Custom Curves for the D300

Started Dec 28, 2007 | Discussions thread
bronwyn New Member • Posts: 24
Re: D300 Overexposure / Underexposure comments

The following statement tells me you either didn’t read it or don’t understand how it works.

“I don't use any "Picture Control" Settings, shoot RAW, and post-process as necessary”

All D300 users use “Picture Control” it is a function of the camera that cannot be turned off.

But we are going astray of your real issue.

Your initial post starts our “I personally think it’s time to just admit that the D300 seems to have a tendency to over-expose images.” This is after you take just 320 photos, that is the shutter count on the jpeg you uploaded.

The you state “…I was P&S’n the g’kids opening up their presents on Christmas morning and with my SB-800 I was blowing out the images (even with the diffuser dome on and bouncing it). I was shooting Spot, so the flash was just TTL.” You are using spot metering while point and shooting indoors with a single SB800 with the dome on, did you also have the flip down lens down under the dome? This is asking for exposure problems, remember that the spot meter moves around as you move the focus point and it is such a small percent of the image that any light colored objects will blow out as the meter is only paying attention to a single “spot” not the whole scene. What color is the ceiling of the room you were shooting in and how high is it, and were you on the floor or standing up, in other words what was the distance to the ceiling for the bounce. Did you look at the distance on the SB800 before you put it in bounce position? With the dome on and the lens UP you have 19 feet from the flash to subject if you were kneeling you might be at 3 feet above the floor with an 8 foot ceiling that means just to get up to the ceiling and back to the floor you use up 13 feet of the 19, and that’s before figuring in the 14mm setting on the flash, and with the auxiliary lens down you only have a total of 15 feet to cover the 114 degrees of a 14mm lens setting. That is expecting way to much of the camera and flash. And when not using a Nikon D or G lens the body does not transmit distance information to the flash.

Try the bounce position with the bounce card up and manually set the zoom position to 70mm when using the AF-S DX 17-55mm f2.8G IF-ED.

see the following image for an example

But back to your uploaded photos and you thoughts that the D300 is incorrectly exposing your images, “yardbirds 1” seems to be well exposed, but at 800 x 639, I have to ask is this a crop and if so what was cropped out of the image. I downloaded this image, opened it in CaptureNX and note that you have set the Picture Control to Neutral, the +2 sharpness setting is the default for Neutral all other settings are at 0.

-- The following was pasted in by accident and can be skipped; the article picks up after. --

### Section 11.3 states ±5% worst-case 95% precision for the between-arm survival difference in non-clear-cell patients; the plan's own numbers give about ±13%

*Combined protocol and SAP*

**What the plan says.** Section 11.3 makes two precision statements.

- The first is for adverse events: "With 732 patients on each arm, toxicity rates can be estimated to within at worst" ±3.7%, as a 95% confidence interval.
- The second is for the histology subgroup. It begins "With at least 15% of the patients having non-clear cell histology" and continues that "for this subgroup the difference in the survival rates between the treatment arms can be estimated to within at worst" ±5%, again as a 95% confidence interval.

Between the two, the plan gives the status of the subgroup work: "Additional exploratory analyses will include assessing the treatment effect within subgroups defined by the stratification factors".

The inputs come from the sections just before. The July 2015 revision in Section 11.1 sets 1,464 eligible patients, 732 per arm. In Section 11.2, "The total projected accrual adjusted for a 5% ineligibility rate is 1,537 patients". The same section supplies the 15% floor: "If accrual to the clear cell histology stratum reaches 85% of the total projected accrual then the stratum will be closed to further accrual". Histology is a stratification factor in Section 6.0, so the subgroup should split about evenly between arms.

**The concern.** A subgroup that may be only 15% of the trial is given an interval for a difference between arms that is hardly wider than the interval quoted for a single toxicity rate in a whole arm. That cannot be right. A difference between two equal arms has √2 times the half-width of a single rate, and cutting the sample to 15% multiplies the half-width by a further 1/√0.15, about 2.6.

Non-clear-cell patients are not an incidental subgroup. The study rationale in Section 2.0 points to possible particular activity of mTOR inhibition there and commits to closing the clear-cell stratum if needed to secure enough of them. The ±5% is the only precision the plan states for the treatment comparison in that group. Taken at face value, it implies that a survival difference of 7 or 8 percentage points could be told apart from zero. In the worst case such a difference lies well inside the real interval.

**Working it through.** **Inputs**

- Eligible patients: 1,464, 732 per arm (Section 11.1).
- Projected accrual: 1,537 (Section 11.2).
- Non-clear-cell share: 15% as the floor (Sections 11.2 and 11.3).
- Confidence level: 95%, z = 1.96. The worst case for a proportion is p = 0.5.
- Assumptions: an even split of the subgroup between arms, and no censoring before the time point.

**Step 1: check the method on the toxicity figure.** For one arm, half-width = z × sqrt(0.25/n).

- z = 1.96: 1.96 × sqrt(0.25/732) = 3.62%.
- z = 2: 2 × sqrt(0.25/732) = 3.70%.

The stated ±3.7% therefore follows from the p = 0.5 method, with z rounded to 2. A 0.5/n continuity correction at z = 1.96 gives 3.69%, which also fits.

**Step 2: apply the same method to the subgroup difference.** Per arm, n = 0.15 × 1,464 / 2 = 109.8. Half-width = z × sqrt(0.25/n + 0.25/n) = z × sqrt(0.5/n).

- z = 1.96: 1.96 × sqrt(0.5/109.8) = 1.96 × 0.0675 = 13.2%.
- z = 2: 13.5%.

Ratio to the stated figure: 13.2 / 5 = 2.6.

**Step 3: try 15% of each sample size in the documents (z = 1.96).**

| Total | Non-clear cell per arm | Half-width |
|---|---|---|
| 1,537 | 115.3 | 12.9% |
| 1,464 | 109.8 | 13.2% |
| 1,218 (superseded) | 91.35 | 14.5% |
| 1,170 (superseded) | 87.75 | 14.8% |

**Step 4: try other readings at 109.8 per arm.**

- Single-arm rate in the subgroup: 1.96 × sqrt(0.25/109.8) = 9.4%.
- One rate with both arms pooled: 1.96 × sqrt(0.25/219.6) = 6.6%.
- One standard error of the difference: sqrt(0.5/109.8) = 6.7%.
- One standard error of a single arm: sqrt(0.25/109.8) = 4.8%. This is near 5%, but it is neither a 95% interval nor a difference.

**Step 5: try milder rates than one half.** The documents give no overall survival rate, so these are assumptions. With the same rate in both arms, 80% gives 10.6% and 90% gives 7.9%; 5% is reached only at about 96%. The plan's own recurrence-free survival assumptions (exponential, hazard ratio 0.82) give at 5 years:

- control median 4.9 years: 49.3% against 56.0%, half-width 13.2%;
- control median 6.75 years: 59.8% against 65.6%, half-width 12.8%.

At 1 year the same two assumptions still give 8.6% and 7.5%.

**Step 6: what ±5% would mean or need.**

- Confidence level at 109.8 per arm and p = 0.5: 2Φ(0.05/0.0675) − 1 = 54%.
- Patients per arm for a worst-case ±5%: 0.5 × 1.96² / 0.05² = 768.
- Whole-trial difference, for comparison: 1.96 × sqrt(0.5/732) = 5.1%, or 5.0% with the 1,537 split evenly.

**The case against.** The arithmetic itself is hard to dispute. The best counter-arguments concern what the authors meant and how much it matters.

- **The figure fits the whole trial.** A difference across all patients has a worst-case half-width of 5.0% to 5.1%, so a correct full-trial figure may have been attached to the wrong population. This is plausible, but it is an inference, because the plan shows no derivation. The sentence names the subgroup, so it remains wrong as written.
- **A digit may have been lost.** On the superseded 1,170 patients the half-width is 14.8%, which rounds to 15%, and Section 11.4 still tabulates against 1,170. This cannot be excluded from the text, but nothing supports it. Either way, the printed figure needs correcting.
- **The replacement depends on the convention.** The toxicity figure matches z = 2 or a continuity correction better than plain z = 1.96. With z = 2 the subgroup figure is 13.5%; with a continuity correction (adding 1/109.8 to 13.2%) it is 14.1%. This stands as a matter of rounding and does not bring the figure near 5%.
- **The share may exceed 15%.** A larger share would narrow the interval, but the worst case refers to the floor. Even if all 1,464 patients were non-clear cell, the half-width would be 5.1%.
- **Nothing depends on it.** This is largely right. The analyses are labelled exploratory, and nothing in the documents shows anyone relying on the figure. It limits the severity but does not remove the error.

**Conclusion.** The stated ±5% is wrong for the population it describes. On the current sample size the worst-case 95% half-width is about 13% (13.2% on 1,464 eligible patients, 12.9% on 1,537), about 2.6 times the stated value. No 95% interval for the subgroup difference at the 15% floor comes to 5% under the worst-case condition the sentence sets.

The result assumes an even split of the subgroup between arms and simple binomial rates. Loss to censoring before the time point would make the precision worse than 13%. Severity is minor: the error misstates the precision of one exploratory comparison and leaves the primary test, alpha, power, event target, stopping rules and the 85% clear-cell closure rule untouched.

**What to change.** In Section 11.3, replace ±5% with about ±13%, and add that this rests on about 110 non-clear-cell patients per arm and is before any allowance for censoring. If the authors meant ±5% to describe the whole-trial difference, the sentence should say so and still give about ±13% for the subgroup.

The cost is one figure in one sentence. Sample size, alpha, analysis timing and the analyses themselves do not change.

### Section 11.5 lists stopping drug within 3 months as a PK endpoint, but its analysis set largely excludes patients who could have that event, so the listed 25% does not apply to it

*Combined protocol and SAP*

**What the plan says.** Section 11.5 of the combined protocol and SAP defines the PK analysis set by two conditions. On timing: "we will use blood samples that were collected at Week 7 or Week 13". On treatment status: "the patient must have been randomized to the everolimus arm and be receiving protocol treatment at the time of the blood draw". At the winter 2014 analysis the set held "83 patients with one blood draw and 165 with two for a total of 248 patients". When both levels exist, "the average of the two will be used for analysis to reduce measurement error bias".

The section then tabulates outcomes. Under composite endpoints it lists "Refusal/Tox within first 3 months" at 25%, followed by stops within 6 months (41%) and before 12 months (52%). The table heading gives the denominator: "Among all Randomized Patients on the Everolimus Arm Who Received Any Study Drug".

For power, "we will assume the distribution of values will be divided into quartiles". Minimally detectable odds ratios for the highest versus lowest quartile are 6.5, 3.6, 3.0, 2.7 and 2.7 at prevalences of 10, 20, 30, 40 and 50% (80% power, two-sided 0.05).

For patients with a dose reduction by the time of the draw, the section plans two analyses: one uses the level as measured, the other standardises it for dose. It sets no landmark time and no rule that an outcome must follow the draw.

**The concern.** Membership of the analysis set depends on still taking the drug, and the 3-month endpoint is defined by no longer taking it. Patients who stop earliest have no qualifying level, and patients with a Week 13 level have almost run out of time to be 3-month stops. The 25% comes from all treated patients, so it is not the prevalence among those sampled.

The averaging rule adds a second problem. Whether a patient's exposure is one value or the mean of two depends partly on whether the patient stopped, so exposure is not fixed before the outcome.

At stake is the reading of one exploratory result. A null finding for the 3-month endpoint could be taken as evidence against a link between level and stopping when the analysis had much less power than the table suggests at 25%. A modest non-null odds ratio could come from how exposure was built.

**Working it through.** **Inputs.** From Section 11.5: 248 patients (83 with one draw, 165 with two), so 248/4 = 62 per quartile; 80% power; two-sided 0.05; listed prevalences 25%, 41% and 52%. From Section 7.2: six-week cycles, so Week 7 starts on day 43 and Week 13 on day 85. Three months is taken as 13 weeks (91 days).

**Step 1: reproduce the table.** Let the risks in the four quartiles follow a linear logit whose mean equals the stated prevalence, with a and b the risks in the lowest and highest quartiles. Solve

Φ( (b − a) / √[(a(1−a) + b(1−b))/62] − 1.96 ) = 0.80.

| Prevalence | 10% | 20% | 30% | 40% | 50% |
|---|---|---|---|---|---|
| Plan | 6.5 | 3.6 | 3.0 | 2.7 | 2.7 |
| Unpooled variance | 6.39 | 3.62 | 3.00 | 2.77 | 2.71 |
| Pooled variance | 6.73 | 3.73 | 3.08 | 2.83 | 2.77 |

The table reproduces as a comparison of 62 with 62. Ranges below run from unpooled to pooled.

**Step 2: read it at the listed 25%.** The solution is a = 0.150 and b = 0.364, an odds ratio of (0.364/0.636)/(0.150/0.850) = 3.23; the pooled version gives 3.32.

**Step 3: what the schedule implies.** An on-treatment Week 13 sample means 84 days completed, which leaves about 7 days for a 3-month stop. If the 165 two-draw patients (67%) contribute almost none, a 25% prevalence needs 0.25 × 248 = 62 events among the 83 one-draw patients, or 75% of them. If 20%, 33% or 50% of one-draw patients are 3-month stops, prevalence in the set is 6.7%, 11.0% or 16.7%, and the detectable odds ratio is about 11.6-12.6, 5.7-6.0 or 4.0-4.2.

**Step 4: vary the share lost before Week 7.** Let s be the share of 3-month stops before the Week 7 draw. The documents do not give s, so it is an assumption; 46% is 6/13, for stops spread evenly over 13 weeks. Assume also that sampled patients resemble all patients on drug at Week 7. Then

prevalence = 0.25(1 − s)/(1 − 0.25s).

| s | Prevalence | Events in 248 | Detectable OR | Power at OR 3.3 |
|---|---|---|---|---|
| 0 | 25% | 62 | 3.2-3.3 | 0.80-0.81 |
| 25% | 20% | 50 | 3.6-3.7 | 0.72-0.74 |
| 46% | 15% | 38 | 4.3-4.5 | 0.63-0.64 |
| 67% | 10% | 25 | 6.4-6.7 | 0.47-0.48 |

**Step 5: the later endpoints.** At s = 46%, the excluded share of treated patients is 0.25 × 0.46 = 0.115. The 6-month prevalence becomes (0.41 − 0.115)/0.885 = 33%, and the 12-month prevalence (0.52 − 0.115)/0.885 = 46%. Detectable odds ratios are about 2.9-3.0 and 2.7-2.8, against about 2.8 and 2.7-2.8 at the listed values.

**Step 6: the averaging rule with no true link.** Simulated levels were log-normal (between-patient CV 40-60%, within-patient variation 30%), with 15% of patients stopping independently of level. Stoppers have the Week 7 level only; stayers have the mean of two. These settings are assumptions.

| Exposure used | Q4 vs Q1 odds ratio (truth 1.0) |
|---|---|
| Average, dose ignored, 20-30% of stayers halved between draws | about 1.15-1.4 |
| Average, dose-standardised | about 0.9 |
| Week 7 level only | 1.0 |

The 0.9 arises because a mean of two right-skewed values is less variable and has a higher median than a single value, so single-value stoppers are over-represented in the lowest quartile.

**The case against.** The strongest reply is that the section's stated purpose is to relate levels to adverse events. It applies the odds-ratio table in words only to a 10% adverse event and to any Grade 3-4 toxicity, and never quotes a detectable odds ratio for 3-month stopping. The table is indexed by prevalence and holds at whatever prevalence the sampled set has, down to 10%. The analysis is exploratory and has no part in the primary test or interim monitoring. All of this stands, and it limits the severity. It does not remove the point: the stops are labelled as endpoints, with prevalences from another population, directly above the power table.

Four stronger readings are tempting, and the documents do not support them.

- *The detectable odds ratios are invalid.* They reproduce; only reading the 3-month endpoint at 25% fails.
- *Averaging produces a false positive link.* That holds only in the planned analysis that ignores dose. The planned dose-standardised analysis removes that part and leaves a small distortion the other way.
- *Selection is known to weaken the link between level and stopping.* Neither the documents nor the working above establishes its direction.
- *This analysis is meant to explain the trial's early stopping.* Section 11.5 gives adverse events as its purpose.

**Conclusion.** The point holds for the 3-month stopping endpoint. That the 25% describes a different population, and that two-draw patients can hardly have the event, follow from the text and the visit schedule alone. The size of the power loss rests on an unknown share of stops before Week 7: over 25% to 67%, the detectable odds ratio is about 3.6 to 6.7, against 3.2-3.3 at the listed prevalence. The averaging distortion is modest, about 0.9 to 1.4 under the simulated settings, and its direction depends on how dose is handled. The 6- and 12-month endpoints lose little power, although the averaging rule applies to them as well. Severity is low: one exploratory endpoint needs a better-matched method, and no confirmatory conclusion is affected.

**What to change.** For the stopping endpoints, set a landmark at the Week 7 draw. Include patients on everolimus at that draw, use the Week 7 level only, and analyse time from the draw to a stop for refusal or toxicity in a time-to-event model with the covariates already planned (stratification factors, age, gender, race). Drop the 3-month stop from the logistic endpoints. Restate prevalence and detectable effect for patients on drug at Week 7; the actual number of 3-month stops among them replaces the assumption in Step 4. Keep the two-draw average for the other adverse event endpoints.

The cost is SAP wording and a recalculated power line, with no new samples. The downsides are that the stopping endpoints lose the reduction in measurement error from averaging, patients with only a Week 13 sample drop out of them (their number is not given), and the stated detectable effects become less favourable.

The jpeg does not note any post processing so I cannot tell what or if you made changes. But keeping in mind that the spot meter follows the focus point (this jpeg does not show the focus point in ViewNX or CaptureNX) and if your focus point was the eye, the dark eye and dark feathers around the eye would skew the meter to overexpose, and the previously dialed in -1 underexposure would have balanced most or all of this. The meter sets exposure assuming the average of the metered area equals middle grey, so when using spot metering on a subject that is something other than middle grey you need to dial in the appropriate compensation.

As both of these photos were taken just after 1pm on a sunny day my first thought is this is part of the flat look to these photos. I use CaptureNX and have taken a 2 hour course at a local camera shop where the instructor was a Nikon employee who is part of the software development group. Have you learned how to use the control points, mainly the black and white, in CaptureNX? It looks to me that just setting the black and white control points could have added some contrast to the photo and made #1 noticeably better. The white belly feathers would be white which they don’t look now. Looking at #1 I would have used center weighted metering if I had the time to make this adjustment, otherwise I would have metered off the blue sky and dialed in -1 from there using Manual Metering Mode. So if I metered at ISO 200 at 1/200s at f/16 then I would have set my camera to 1/400s at f/16 and adjusted from there to the aperture/shutter speed combo I would prefer such as 1/6400s at f/2.8.

There is no one setting that you can discern, or curve you can create that will make every, or even most exposures, “right”. It doesn’t know when it is pointed at snow, snow geese, great egrets, golden eagles, or black bears; it just averages a scene to middle grey. It is just a computer; it needs creative and educated input from a user, to provide that user with it’s highest quality output.

Personally when photos I take don’t turn out like I thought they should, I don’t assume the camera is at fault. I know it is my lack of understanding of the interplay among all the settings and my use thereof that is in need of improvement. I just cannot believe that all of the people that post on dpreview all have bad cameras; it just doesn’t make sense that a manufacturer could displease this high of a percentage of its customers and stay in business. If we cannot accept the fact that we don’t know everything, then we stop learning. I must believe that the fault is mine because I can control what I know about and how I use the camera, but I cannot change the quality of it’s output if I think it is the cameras fault and don’t change how I use it. And in the case of digital there is also the software to learn….

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